Montom was curious with this outside door.

Susie was pricking up her ears and looking around alertly.

Montom has been goes outside whenever he desires to participate in whatever adventures lay outside the forest.

Montom has been goes outside whenever he desires to participate in whatever adventures lay outside the forest.

Montom has been goes outside whenever he desires to participate in whatever adventures lay outside the forest.

When Susie first entered BSBCC, she was filled with trauma and fear. Despite her painful early years, she has blossomed into a happy bear and acclimatize herself to new surroundings.

When Susie first entered BSBCC, she was filled with trauma and fear. Despite her painful early years, she has blossomed into a happy bear and acclimatize herself to new surroundings.

When Susie first entered BSBCC, she was filled with trauma and fear. Despite her painful early years, she has blossomed into a happy bear and acclimatize herself to new surroundings.

Montom and Susie spent most of thier time wandering about new forest, digging up termites and grubs and foraging, just like they would have in the wild.

Montom and Susie spent most of thier time wandering about new forest, digging up termites and grubs and foraging, just like they would have in the wild.

Montom and Susie spent most of thier time wandering about new forest, digging up termites and grubs and foraging, just like they would have in the wild.

Susie enjoys the freedom to live and explore the forest with companions.

For now they are sharing the forest enclosure with a three years old female adult sun bear, Damai.

Thankfully Montom and Susie are growing stronger and are progressing well. Their natural ability gives hope to our team that in the future they will learn all the skills they need to return to their natural habitat. From being rescued to their time in quarantine to forming relationships with other bears to stepping out into the forest enclosure, giving Montom and Susie a new journey in life. Sun bear rehabilitation is a long process. It changes many sun bears’ lives. Thank you for supporting our work to help Montom, Susie and many orphaned sun bears. Let’s make second chances for them to be free sun bears in the wild.

The rescued bears enjoy a new forest enclosure

Text by Chiew Lin May
Photos by Tee Thye Lim & Chiew Lin May

BSBCC provides care and a second chance for the rescued sun bears to live in the forest by accessing the natural forest enclosure. In the past few months, one of the BSBCC forest enclosure (Pen D) has been temporarily closed for upgrading. We have built a new pool, and have planted new plants in the forest enclosure to keep the bears happy and stimulated. Besides that, there was one part of the area that had been damaged by our active young sun bears, causing exposure of tree roots which would eventually cause the tree to die. So we have built a concrete retaining wall in the forest enclosure to stop erosion and to prevent the large tree from collapsing.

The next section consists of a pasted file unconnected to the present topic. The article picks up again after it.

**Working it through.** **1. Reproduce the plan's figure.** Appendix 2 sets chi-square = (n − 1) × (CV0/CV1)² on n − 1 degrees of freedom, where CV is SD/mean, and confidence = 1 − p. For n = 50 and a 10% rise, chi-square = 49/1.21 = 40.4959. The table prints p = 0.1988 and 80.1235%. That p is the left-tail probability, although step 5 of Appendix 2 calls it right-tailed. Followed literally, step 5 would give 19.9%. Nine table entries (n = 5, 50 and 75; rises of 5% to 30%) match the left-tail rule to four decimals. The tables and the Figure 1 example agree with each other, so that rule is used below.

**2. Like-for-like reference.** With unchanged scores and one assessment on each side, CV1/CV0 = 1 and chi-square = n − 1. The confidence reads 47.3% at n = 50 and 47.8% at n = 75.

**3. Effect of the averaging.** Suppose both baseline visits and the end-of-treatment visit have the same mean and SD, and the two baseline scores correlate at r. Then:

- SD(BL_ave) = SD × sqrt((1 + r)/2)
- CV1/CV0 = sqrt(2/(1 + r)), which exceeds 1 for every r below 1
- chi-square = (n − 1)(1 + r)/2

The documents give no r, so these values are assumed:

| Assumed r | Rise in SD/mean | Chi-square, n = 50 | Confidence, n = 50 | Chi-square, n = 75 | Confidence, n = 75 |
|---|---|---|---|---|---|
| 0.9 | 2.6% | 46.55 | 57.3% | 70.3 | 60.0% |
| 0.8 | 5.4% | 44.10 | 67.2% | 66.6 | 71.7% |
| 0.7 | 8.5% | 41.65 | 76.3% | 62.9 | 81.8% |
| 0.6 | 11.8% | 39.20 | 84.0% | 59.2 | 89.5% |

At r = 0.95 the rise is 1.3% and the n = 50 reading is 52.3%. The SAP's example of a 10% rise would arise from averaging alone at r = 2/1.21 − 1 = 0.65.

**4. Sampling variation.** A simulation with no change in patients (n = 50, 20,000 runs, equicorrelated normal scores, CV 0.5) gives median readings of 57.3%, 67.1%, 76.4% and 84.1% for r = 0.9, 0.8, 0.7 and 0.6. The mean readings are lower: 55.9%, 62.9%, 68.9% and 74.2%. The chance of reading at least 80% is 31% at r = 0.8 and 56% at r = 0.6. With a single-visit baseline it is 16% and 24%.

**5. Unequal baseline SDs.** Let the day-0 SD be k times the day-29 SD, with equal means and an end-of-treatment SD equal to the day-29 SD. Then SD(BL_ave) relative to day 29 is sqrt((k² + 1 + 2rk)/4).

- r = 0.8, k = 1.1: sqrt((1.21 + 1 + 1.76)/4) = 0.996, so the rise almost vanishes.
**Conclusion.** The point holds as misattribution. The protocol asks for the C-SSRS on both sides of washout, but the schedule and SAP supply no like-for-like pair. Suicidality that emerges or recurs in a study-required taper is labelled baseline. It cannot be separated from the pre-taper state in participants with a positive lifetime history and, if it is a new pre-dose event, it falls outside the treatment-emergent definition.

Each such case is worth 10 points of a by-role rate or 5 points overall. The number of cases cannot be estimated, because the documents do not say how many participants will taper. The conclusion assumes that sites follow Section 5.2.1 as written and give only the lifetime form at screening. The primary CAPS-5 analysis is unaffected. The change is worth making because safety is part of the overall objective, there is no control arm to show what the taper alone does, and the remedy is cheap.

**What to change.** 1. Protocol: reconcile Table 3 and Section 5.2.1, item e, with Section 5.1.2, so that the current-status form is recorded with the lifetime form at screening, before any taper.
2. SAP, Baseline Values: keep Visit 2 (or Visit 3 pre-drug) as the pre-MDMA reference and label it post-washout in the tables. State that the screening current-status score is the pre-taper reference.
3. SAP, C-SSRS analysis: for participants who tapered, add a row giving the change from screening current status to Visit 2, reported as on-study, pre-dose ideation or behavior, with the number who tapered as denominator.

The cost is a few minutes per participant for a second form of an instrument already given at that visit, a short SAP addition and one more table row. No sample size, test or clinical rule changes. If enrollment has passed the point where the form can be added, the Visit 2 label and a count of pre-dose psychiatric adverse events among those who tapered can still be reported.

Forest enclosure (Pen D) for rescued bears, showing a retaining wall and new pool.

Forest enclosure (Pen D) for rescued bears, showing a retaining wall and new pool.

 

On May 17th 2015, the construction of the forest enclosure was finally done. The six adult bears (one male and five females) group including Fulung, Bongkud, Ah Bui, Mary, Debbie and Damai explored their new surroundings. As expected, it took a while for the bears to venture, but after a few sniffs and a scan through the forest enclosure they became more curious and confident.

In the tropical climate of Borneo, the pool allows the rescued bears to cool down their body. They are free to swim, play, wrestle, and splash in their new pool! Thanks to the generous Buildtech for helping us construct the retaining wall and new pool for the rescued bears.

Look at them now, digging for grubs, climbing trees, playing together, explore the pool and learning how to be just like a wild bear!!

They happily settling into new encironment

Tapping and exploring the new pool

Fulung is make sure the new concrete retaining wall is safe to use

Ah Bui wondering where is the previous big hole gone?

They are adventurous and attempt to climb trees

They are adventurous and attempt to climb trees

They love digging dead wood in search of insects to keep them busy all the time.

Enjoy sunbathing too!

After the tummy is full, it is time for napping

The bears have much better care with to keep them happy and stimulated!

 

 

Damai, Into the Forest Enclosure!

Text and  Photo Chiew Lin May


Look who is moving on up! In June this year, something exciting happened in the forest. Damai, a beautiful two-years-old sub adult female sun bear with black eyes full of curiosity and energy is finally stepped onto the forest floor on last week 3rd June 2014.

 

Damai peeks out!

Slowly take time to coming out a bit.

Damai takes a brave steps towards the new forest enclosure.

Finally all the way out!